All Smithsonian museums and the National Zoo are closed due to the federal government shutdown.
The bulky electronic calculators built in the 1960s included the circuits required to carry out the arithmetic they performed and the programs they ran. With the invention and rapidly decreasing price of integrated circuits, particularly chips, smaller, lighter, cheaper calculators were possible. Some of these, like the MITS 816, clearly were designed to sit on a desktop. Others might be carried about easily. Those listed here were too broad, too deep, or otherwise so designed so that they would not fit easily in the pocket. Most of them did not print results, although Unisonic, Texas Instruments, and Canon offered printing calculators.
The desktop electronic calculators described in the previous section were generally designed and built within a single country, be it Great Britain, the United States, or Japan. Calculators built with integrated circuits were quite different. Chips might be designed in one country, fabricated in another, and incorporated into calculators in a third. For example, a Radio Shack EC-2001 electronic calculator from the collections has a chip designed by the American firm of Texas Instruments and manufactured in the Philipines. The calculator was assembled in Taiwan and sold by the American company Radio Shack.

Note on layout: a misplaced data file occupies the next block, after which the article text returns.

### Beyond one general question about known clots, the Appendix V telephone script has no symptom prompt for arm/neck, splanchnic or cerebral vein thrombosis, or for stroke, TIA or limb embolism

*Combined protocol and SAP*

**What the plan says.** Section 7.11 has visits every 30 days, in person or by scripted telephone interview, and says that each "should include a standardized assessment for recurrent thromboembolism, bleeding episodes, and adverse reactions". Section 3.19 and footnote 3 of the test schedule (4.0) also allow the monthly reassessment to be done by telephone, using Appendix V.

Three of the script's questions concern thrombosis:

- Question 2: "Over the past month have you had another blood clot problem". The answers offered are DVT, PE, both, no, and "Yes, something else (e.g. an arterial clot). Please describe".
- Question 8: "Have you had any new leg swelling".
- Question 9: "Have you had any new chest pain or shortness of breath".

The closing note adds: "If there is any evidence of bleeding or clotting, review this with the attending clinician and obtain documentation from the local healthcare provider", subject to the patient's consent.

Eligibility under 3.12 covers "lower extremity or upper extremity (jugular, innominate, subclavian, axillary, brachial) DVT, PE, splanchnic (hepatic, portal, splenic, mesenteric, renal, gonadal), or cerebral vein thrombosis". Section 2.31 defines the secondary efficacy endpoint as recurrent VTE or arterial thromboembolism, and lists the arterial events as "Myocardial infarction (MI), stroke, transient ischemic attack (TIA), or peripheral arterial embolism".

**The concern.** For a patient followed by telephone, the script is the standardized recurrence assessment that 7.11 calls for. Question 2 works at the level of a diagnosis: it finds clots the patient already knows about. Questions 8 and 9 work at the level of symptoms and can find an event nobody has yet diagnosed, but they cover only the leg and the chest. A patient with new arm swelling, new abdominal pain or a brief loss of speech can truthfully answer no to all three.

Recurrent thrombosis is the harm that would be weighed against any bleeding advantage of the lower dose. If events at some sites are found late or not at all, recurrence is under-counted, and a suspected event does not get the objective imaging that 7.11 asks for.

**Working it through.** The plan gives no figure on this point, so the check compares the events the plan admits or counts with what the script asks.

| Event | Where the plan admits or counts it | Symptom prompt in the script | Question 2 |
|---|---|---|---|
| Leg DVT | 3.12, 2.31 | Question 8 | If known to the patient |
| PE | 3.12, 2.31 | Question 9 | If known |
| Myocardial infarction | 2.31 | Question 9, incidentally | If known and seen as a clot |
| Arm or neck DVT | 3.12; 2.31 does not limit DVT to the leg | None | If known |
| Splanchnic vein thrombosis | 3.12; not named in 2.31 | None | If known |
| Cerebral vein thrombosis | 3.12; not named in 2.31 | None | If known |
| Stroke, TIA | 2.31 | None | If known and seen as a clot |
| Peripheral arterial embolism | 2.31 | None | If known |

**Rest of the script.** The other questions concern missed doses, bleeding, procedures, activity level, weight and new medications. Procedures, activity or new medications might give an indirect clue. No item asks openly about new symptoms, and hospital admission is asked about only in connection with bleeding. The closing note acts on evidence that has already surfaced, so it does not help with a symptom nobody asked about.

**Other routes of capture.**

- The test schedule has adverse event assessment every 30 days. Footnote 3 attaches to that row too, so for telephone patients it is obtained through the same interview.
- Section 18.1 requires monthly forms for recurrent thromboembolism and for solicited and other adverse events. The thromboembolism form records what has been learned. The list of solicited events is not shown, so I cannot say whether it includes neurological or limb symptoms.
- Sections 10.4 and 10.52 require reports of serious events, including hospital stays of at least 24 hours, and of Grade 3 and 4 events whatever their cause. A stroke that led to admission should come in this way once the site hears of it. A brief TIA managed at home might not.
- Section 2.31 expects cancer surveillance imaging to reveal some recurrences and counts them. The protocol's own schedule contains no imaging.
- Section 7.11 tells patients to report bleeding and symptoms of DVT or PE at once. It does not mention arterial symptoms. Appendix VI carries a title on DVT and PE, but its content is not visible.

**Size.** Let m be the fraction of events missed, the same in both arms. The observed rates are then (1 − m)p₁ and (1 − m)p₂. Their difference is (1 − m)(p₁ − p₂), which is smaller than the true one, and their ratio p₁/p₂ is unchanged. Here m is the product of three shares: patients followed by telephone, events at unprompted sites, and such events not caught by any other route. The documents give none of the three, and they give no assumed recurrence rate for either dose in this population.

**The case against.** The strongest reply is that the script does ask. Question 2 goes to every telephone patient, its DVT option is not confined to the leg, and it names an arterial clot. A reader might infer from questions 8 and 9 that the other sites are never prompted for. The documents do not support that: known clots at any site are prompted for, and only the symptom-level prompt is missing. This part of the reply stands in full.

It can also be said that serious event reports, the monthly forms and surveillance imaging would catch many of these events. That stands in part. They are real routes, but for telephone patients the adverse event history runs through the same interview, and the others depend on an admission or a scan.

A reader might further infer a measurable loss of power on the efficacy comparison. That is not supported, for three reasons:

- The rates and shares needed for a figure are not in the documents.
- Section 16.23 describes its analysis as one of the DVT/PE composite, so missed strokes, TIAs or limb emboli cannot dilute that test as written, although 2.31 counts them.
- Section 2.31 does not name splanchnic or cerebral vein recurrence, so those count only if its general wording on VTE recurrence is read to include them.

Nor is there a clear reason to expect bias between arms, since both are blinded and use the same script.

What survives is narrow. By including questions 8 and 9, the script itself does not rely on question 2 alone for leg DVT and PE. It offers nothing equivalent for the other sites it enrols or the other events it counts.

At times, the product of one manufacturer was sold by several firms, each placing their own brand name on it. The Unisonic Xl-101 and Lloyd's E680-3 are virtually identical to the Radio Shack EC-2001 just mentioned. The chips in the two former products apparently were made in the United States, with assembly of the calculators in Taiwan.
By the 1980s, Friden, Marchant, and NCR were out of the business of selling calculators. Monroe, one of few American calculating machine companies to make the transition to the electronic era successfully, sold imported devices. Hence the beginning of a new form of computing device signaled the end of an era.